|CofC Home||About CofC||Academic Programs||Library||Bookstore||Athletics||Technology|
|MyCharleston||WebMail||OAKS||CofC News||School of Science and Math||Biology||Grice Marine Laboratory|
Phylogenetic and functional analysis of gamete and larval character evolution
Evolutionary change in egg size is thought to drive changes in a number of other life-history traits involving fertilization rate, larval form, growth rate, feeding mode, and planktonic duration. We are using comparative methods to test for these functional relationships in a large group of ophiuroids (brittlestars) in the genus Macrophiothrix. Adults of twelve species at Lizard Island, Australia are similar in form and ecology (Fig. 1), but show greater than 60-fold variation in egg size, reflecting large differences in how species package resources into individual offspring. We are taking advantage of this remarkably broad egg size range among close relatives to examine a key ecological and life-history transition--the evolution of nonfeeding larval development--and associated changes in larval form and function.
A molecular phylogeny, developed in collaboration with Dr. Mike Hart (Simon Fraser U.), suggests that large egg size has evolved independently at least three and possibly four times in the genus (see Fig. 2). Analysis of development rate and size data using independent contrasts shows that evolutionary increase in egg size has been accompanied by earlier hatching, larger hatching size, faster skeletal growth, and earlier metamorphosisóbenefits that could help to explain the repeated evolution of large size despite the fecundity cost.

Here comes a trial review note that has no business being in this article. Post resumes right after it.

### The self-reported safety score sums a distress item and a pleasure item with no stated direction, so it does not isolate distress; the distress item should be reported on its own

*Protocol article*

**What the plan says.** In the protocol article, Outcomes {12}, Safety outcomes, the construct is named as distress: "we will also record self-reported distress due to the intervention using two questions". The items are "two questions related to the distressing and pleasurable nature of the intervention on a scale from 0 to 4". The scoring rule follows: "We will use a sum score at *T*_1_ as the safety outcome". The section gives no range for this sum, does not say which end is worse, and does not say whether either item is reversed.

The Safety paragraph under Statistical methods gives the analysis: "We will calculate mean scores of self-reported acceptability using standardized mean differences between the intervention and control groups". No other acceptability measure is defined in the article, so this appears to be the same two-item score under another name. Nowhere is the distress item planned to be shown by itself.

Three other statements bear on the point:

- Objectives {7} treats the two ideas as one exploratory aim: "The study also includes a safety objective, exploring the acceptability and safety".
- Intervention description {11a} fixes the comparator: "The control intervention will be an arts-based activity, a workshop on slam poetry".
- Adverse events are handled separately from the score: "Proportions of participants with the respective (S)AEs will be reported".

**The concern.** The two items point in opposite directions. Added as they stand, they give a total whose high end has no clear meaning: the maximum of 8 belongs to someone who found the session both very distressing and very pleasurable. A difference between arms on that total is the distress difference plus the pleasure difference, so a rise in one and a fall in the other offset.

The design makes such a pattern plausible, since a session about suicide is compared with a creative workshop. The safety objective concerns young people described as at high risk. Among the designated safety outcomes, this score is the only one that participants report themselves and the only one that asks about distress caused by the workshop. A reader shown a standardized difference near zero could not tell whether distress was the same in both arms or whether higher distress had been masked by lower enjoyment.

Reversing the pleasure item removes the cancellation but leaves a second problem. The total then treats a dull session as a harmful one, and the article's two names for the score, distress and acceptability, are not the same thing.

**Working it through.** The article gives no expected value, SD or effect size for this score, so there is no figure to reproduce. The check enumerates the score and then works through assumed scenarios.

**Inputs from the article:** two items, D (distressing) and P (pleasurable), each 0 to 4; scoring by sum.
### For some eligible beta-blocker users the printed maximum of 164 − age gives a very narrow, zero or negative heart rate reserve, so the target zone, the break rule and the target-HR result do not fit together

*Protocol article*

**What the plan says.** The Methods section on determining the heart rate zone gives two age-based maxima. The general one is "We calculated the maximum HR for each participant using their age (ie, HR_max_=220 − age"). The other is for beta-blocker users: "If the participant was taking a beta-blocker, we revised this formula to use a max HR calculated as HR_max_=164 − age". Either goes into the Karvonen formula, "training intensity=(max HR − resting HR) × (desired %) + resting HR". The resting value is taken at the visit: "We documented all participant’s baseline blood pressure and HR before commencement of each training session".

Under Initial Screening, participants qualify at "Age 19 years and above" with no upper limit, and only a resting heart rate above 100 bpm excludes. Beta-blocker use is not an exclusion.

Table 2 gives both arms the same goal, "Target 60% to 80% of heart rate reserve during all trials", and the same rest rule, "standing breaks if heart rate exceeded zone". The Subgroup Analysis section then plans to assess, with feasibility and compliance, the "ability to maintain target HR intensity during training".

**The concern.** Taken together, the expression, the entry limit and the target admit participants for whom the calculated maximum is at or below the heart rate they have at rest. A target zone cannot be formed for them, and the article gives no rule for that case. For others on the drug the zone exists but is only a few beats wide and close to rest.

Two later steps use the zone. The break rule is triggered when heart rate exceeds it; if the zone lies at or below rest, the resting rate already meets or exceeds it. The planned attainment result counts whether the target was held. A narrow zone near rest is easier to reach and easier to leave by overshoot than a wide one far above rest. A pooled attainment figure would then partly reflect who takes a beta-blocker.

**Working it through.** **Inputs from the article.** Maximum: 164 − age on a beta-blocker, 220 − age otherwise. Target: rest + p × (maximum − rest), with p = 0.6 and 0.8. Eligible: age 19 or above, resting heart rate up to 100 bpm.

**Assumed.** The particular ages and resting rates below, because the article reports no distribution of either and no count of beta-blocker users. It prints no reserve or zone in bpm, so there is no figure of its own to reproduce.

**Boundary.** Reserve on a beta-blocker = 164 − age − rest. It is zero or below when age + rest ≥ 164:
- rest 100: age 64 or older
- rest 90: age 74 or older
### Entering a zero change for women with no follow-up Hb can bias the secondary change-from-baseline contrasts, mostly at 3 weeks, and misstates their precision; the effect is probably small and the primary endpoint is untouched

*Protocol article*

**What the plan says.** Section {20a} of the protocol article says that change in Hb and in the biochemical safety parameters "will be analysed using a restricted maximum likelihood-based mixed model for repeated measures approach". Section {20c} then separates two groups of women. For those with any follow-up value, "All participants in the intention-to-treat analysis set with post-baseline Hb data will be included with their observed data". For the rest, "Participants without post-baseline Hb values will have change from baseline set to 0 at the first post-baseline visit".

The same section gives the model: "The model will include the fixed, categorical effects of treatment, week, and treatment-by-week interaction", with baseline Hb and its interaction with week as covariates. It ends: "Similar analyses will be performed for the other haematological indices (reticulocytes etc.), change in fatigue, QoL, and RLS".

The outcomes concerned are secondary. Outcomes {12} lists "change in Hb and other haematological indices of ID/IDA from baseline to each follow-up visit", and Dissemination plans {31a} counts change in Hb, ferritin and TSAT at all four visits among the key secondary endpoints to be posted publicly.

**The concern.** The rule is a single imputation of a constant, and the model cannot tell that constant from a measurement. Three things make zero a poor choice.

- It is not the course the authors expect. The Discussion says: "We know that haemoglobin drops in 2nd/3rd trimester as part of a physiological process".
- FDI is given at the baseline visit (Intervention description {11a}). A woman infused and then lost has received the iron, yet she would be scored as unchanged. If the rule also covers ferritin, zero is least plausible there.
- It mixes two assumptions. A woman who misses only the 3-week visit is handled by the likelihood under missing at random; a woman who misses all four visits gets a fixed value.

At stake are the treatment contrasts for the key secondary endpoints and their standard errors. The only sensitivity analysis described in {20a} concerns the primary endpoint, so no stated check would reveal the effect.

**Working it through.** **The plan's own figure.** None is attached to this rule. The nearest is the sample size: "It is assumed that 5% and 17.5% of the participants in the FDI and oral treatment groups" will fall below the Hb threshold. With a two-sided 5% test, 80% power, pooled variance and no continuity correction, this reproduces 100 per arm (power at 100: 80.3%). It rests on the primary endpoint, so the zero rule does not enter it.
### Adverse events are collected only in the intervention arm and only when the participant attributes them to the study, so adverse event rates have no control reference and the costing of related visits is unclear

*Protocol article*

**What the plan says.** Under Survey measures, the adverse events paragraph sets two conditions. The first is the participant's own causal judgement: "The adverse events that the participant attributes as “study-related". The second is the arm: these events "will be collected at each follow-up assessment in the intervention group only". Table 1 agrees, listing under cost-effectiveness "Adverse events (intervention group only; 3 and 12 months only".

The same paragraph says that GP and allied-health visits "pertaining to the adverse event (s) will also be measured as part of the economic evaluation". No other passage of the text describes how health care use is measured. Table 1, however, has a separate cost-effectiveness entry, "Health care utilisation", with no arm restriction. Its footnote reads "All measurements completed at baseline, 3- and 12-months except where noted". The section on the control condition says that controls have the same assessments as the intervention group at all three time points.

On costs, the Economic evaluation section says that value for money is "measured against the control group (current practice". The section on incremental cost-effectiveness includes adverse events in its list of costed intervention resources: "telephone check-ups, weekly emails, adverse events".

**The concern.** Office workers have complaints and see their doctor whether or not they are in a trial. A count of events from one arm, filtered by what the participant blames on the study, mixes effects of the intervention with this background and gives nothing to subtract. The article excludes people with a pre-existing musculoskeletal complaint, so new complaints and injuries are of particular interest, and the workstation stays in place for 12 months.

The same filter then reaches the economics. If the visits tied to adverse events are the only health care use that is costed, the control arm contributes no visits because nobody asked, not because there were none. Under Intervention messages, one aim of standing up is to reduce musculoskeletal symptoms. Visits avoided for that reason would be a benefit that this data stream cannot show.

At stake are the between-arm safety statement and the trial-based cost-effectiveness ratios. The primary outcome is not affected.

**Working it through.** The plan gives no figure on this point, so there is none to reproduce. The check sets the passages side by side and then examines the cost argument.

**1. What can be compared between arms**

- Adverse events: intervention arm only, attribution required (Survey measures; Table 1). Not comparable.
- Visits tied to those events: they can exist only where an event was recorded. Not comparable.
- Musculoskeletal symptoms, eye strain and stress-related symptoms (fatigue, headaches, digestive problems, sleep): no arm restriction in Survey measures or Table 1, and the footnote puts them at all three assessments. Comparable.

Small and medium-size eggs (yellow and orange in Fig. 2) are associated with the typical and ancestral mode of larval development involving a morphologically complex feeding pluteus larva. Large egg size (brown) is associated with at least three derived modes of development: facultatitive planktotrophy with pluteus morphology (M. rhabdota), nonfeeding development with pluteus morphology (M. caenosa), and nonfeeding development with highly simplified morphology (M. belli, M. nereidina). This analysis provides the first evidence for a life-history transition, originally predicted by Wray (1996), involving stepwise changes in feeding necessity, feeding capacity, and feeding morphology that are resolvable in evolutionary time.
Having spent several field seasons accumulating comparative data on development, life-history mode, and reef characteristics at 14 collection sites, we are now using the phylogenetic hypothesis to test several theoretical predictions of covariation between egg size and (1) sperm characters (size and swimming speed), (2) adult size, (3) local distributions of Macrophiothrix species in relation to reef characteristics, and (4) the geographic distribution of species in the Indo-West Pacific.
Biology Department | Biology Faculty | Grice Marine Laboratory | Grice Faculty